Open minds on open source
- By Paula Shaki Trimble
- Dec 03, 2000
NASA programmers might raise a few eyebrows by converting their electronic
posting system for business opportunities from an Oracle Corp. relational
database to an open source counterpart, mySQL.
On Nov. 6, a team at NASA's Marshall Space Flight Center finished the
transition of the NASA Acquisition Internet Service to mySQL with barely
a hitch, said Dwight Clark, computer systems analyst and project leader
for NAIS. NAIS sends e-mail notifications to users based on specified interests
and enables users to query the Web site (nais.nasa. gov) for updated opportunities.
"We noticed an increase in [speed of] performance" since the change
and have not experienced any problems with the product, Clark said. "We
kept waiting for the other shoe to fall from the time we started investigating
mySQL, but it never did."
Open-source software is still an unconventional option for most federal
agencies, but support is building for its use as many federal agencies enjoy
the benefits of fast, low-cost systems such as Linux.
The President's Information Technology Advisory Committee recommended
in September that the federal government encourage open-source software
as an alternative for software development for high-end computing and allow
open-source development efforts to compete on a "level playing field" with
proprietary solutions in government procurements.
The PITAC Panel on Open Source Software for High End Computing believes
open-source software will give agencies the opportunity to get better software
at a lower cost, said Susan Graham, co-chairwoman of the panel.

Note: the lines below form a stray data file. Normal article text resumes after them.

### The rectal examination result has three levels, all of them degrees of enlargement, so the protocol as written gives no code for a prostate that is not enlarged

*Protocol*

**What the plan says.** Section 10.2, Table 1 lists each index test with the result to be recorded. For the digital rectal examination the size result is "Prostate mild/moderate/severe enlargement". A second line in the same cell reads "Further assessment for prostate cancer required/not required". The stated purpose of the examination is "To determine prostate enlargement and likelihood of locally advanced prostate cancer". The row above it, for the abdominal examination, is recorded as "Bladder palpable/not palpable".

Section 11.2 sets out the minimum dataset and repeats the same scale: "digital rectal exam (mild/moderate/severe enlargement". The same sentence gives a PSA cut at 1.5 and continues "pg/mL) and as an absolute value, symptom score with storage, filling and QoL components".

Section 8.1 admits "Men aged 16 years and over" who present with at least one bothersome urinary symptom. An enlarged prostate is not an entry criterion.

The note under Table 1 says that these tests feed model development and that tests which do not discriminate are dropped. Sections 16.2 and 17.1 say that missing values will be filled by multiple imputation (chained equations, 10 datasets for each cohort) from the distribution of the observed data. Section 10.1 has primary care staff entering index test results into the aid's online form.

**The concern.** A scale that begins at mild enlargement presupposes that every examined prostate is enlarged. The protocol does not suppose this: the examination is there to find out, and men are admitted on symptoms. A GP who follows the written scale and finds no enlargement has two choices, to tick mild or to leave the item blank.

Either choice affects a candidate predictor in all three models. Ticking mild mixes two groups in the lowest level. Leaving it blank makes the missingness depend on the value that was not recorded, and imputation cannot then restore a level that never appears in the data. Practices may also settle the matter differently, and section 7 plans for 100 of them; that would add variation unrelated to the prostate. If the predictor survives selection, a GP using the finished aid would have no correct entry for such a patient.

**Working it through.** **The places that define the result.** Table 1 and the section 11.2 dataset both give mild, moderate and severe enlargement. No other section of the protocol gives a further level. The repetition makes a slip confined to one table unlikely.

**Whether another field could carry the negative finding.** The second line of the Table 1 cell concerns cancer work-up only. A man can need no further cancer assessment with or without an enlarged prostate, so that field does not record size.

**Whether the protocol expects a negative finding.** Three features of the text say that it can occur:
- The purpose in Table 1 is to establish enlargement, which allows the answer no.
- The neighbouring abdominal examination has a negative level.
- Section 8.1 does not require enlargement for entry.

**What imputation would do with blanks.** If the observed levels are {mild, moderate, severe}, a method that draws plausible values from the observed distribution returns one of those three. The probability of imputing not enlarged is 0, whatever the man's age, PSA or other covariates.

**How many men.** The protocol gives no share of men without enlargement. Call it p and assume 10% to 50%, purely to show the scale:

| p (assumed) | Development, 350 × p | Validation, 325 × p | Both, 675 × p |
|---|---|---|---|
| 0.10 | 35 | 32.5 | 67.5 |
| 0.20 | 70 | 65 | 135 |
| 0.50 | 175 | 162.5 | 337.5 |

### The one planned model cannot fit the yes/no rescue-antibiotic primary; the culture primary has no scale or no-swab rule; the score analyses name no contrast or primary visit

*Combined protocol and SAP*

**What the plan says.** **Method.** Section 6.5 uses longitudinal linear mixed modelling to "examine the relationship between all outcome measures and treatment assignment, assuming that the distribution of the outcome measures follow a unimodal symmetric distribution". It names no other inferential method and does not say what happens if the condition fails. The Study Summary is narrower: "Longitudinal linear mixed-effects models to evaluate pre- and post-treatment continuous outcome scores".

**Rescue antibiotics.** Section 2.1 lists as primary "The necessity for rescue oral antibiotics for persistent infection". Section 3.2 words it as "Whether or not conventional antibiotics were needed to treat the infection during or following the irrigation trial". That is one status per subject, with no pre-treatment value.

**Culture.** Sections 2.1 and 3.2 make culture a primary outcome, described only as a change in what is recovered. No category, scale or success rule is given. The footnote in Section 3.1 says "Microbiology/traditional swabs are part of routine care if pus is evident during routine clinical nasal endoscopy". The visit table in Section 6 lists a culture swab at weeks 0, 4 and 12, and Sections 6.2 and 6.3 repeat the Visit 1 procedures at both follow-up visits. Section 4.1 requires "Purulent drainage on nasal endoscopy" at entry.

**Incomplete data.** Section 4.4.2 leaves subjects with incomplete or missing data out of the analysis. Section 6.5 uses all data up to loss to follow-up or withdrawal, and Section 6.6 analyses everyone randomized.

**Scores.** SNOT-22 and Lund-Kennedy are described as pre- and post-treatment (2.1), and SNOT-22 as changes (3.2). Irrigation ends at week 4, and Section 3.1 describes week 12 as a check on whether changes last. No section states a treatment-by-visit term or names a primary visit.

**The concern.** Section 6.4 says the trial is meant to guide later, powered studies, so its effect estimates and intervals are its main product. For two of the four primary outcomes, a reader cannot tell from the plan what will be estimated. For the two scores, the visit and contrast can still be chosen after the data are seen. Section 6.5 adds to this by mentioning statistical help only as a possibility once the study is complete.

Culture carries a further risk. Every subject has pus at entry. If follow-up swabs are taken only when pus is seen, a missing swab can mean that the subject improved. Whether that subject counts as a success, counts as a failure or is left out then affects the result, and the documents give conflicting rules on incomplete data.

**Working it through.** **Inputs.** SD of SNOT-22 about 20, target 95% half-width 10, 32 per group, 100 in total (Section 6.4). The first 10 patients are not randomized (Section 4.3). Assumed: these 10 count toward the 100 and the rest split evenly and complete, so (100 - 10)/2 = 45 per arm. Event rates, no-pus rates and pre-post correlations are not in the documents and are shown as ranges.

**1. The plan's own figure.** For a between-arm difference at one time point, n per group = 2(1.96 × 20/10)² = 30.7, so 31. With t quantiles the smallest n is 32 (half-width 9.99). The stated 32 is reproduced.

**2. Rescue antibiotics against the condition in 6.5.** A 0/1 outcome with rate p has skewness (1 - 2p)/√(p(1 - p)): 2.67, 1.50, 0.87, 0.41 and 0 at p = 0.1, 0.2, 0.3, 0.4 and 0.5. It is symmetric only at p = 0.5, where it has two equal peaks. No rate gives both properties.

The NAIS team already was investigating open-source relational database
software when Oracle started to restructure its license agreements with
NASA in a way that would be cost-prohibitive for the organization, said
John Sudderth, senior computer scientist with Computer Sciences Corp., a
contractor for NAIS. NAIS' annual budget is about $300,000.
Faced with software they couldn't afford, Sudderth and his colleagues
decided to switch to open source — and found mySQL (www.mysql.com) to be
the most robust product available.
Critics of open source say security is a problem because a community
of developers with unknown intentions distributes the software. But supporters
counter that such a community will help find vulnerabilities and bugs and
will respond more quickly than private firms to patch holes.
"This is clearly not a topic where there's any unanimity of opinion,"
said Robert Borchers, director for advanced com-putational infrastructure
and research at the National Science Foundation.
"There is a long tradition in the [Energy Department] of the labs sharing
source code," said Borchers, who was part of the PITAC panel. "I don't think
there are any stories like that within NSF yet."
Now that companies that support Linux are appearing, such as Red Hat
Inc. (see story, Page 38), open source should take off, he said. Linux recently
has been used at DOE and the Commerce Department's National Institute of
Standards and Technology and National Oceanic and Atmospheric Administration.
The problem with open-source code is that it accelerates the learning
curve of a cyberterrorist because access to the source code is free and
readily available, said Scott Hissam, who leads an open-source research
and development project at Carnegie Mellon University's Software Engineering
Government "should embrace any software technology they can use to get
their job done, but don't embrace it blindly," Hissam said.
Open-source software also doesn't fit neatly into traditional federal
procurement methods because some license agreements require users to submit
modifications to developers for consideration in future releases. If a software
change is made that is government-specific, it may not be accepted by the
developers and will have to be cut into each new version used by an agency,
Open source' defined
"Open source" is a term for software that is openly distributed, often
under conditions specified in a licensing agreement. Two critical characteristics
* Users are given access to the source code, which allows them to modify,
study or augment the software's functionality.
* Any licensing agreement allows distribution of the initial software
and redistribution of that software in a modified form. If users make changes
to the software, they may submit them to the community of developers for
possible inclusion in future versions.